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Effect of Foul Area on Strike Outs: 1954-1968

Ballpark Foul Territory Dimensions Contributes to Strikeout Totals

The Relationship of Foul Territory Area (AF) and Strikeouts in the American League & National League 1954-68

Obective: To study the relationship of foul territory area (AF) and strikeouts (SO) for the years 1954-68 in the American League (AL), and 1954-68 in the National League (NL).

Background: Ballpark AF may add several points to the batting averages of teams playing in stadiums with low AF. Low AF may decrease the numbers of catchable foul balls, increasing base hit opportunities on subsequent pitches. The impact of AF on SO by hitters and pitchers has not been completely explored. An inverse relationship (p<0.02) between AF and SO in the AL in 1964-68, the years the Cleveland Indians were setting new pitching staff SO records, was reported at SABR 40.1

Methods: Diagrams of AL and NL stadiums in use from 1954-1968 were digitally analyzed after downloading with permission from www.andrewclem.com. Linear reference estimates were obtained along foul lines for each park. An irregular region of interest was then drawn to include the entire foul territory area (AF) of each park allowing estimated AF be measured and recorded. Home teams were rank-ordered according to AF at each ball park during each of 3 periods (the AL 1954-68, the NL 1964-68 and 1954-63) (Tables 1, 2, 3). Home team hitters' yearly SO (home and away) were compared for the top 2, 3, 4, and 5 teams vs. yearly SO for the remaining teams of the league using the t-test, which compares the mean yearly SO total of each grouping to that of the remainder of the league. T-test results are significantly different at p < 0.05.

Results: The parks/teams for the years examined are listed in Tables 1, 2, and 3. The corresponding graphic analyses of average yearly SO vs rank order of A are displayed in corresponding figures 1, 2, and 3.

Stadium/Team

AF(Est.)

Rank AF

Yearly Ave SO

Rank SO

Cleveland

43700

1

780

6

Kansas City

35500

2

750

3

Chicago

35000

3

666

1

Minnesota

34100

4

858

9

DC Griffith

Detroit

33900

33300

5

6

785

725

7

2

Baltimore

32100

7

778

5

DC JFK

29100

8

816

10

Los Angeles (’62-3: Dodger Stadium)

28800

9

917

11

Cal Anaheim '64-68

New York

25000

23400

10

11

1054

769

12

4

Boston

22100

11

802

8

Table 1. Twelve ballparks/teams used 2 years or more in AL 1954-68, listed in decreasing order of AF rank with average yearly SO, and SO rank.

Fig. 1 Twelve ballparks/teams used 2 years or more in AL 1954-68 are listed L to R in descending rank order of AF (x-axis) with average yearly SO totals (y-axis). An upward trend line of correlation between SO and AF is present: the smaller the foul area the more numerous the hitters' SO. The largest 3, 4, and 6 stadiums/teams had fewer SO than the remaining teams (p=0.01, 0.01, and 0.03). A strong trend for correlation was present for the top 5 (p=0.07).

Stadium/Team

AF (Est.)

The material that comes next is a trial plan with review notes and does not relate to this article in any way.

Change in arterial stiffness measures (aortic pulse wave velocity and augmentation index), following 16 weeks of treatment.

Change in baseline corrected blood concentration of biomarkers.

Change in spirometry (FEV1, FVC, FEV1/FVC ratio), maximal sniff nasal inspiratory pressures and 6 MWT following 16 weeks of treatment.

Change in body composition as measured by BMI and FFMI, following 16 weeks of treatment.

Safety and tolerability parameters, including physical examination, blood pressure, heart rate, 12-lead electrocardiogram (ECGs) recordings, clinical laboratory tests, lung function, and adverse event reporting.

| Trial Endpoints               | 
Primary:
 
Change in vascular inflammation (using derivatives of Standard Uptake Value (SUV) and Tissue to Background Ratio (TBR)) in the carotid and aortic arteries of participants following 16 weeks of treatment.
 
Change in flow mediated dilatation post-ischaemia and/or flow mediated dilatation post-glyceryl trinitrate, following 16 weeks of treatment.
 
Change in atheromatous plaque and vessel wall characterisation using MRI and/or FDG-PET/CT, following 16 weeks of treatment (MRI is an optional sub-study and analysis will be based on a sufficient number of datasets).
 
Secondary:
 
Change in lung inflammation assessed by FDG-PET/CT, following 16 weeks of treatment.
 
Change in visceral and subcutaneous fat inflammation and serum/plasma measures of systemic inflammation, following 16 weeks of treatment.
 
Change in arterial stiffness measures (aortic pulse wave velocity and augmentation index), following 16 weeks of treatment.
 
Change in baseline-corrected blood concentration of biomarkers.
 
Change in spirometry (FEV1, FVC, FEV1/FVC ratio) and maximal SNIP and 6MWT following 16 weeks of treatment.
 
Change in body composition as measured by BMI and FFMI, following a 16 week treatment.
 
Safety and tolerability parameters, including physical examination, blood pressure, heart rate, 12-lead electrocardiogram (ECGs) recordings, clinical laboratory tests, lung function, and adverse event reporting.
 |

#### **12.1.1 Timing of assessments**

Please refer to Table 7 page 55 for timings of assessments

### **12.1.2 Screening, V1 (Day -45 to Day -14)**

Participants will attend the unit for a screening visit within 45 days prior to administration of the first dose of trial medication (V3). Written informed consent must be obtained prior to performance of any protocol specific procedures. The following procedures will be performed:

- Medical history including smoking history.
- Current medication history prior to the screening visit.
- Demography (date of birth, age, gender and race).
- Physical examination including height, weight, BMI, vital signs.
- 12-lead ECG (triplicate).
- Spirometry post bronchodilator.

Rank AF

Yearly Ave SO

Rank SO

New York Giants

38000

1

618

1

St. Louis

36900

2

726

3

SF Candlestick ( ’60-63)

36500

3

830

7

LA Coliseum (’58-61)

35700

4

844

9

Cincinnati

31100

5

782

6

Milwaukee

31000

6

714

2

Houston (‘62-63)

29050

7

872

11

Philadelphia

28800

8

831

8

LA Dodger Stadium (’62-63)

28800

9

877

12

Pittsburgh

24600

10

759

5

Brooklyn

23700

11

732

4

SF Seals Stadium (’58-59)

23100

12

846

10

NY Shea (’62-63)

23100

13

1035

14

Chicago Wrigley

20300

14

905

13

Table 2.Twelve ballparks/ teams used 2 years or more in NL 1954-63, listed in decreasing order of AF rank with average yearly SO, and SO rank.

Fig. 2 Fourteen ballparks/teams used 2 years or more in NL 1954-63 are listed L to R in descending order of AF (x-axis) with average yearly SO totals (y-axis). The largest 2, 3 , 4, 5, and 6 stadiums/teams had fewer SO than the remaining teams (p= < 0.01 for all).

Stadium/Ballpark

Foul Territory Sq. Ft. (Est.)

Rank

Area

Ave SO

Yearly

Rank

SO

Atlanta (‘66-68)

46100

1

880

1

St. Louis (‘64-65)

36900

2

903

4

San Francisco

36450

3

915

5

Cincinnati

31100

4

952

9

Milwaukee (‘64-65)

31000

5

901

3

Houston Astrodome (‘65-68)

29050

6

921

6

Philadelphia

28800

7

1004

11

L.A. Dodger Stadium

28800

8

895

2

St. Louis Busch (66-68)

26600

9

931

7

Pittsburgh

24600

10

971

10

New York Shea

23100

11

1047

12

Chicago Wrigley

20300

12

936

8

Table 3. Twelve ballparks in use 2 years or more in NL 1964-68, listed in descending order of AF (sq. ft.), with average yearly SO totals, and SO rank.

Fig. 3 Rank order AF vs. average yearly SO, NL 1964-8. NL Stadiums/teams demonstrate a trendline of increasing SO (y-axis) with decreasing AF (x-axis). Statistically significant differences in SO exist for the 2, 3, 4, 5, and 6 teams with the largest AF compared to the remainder of the teams (p=0.049, 0.008, 0.013, 0.003, 0.006, respectively).

Conclusions: This analysis confirms a significant inverse correlation (more AF, fewer SO; less AF, more SO) between AF and SO, for the 3 time periods reported. It reaffirms the previously-reported relationship identified in the AL 1964-68, as presented at SABR 40 . It is hypothesized that the Cleveland Indians pitching staff would have SO more hitters in 1964-68 had they not pitched 81 games yearly in Cleveland Municipal Stadium.

Reference: 1. Strike Three! My Years in the ‘Pen!, Tomsick, T. A.., Cincinnati Book Publishers, Cincinnati, OH, 2010, pp. 177-179 (www.strikethree.biz )

Acknowledgements: The author is grateful to Andrew Clem (www.andrewclem.com) for permission to use his stadium diagrams, and to www.baseball-reference.com for yearly SO totals.

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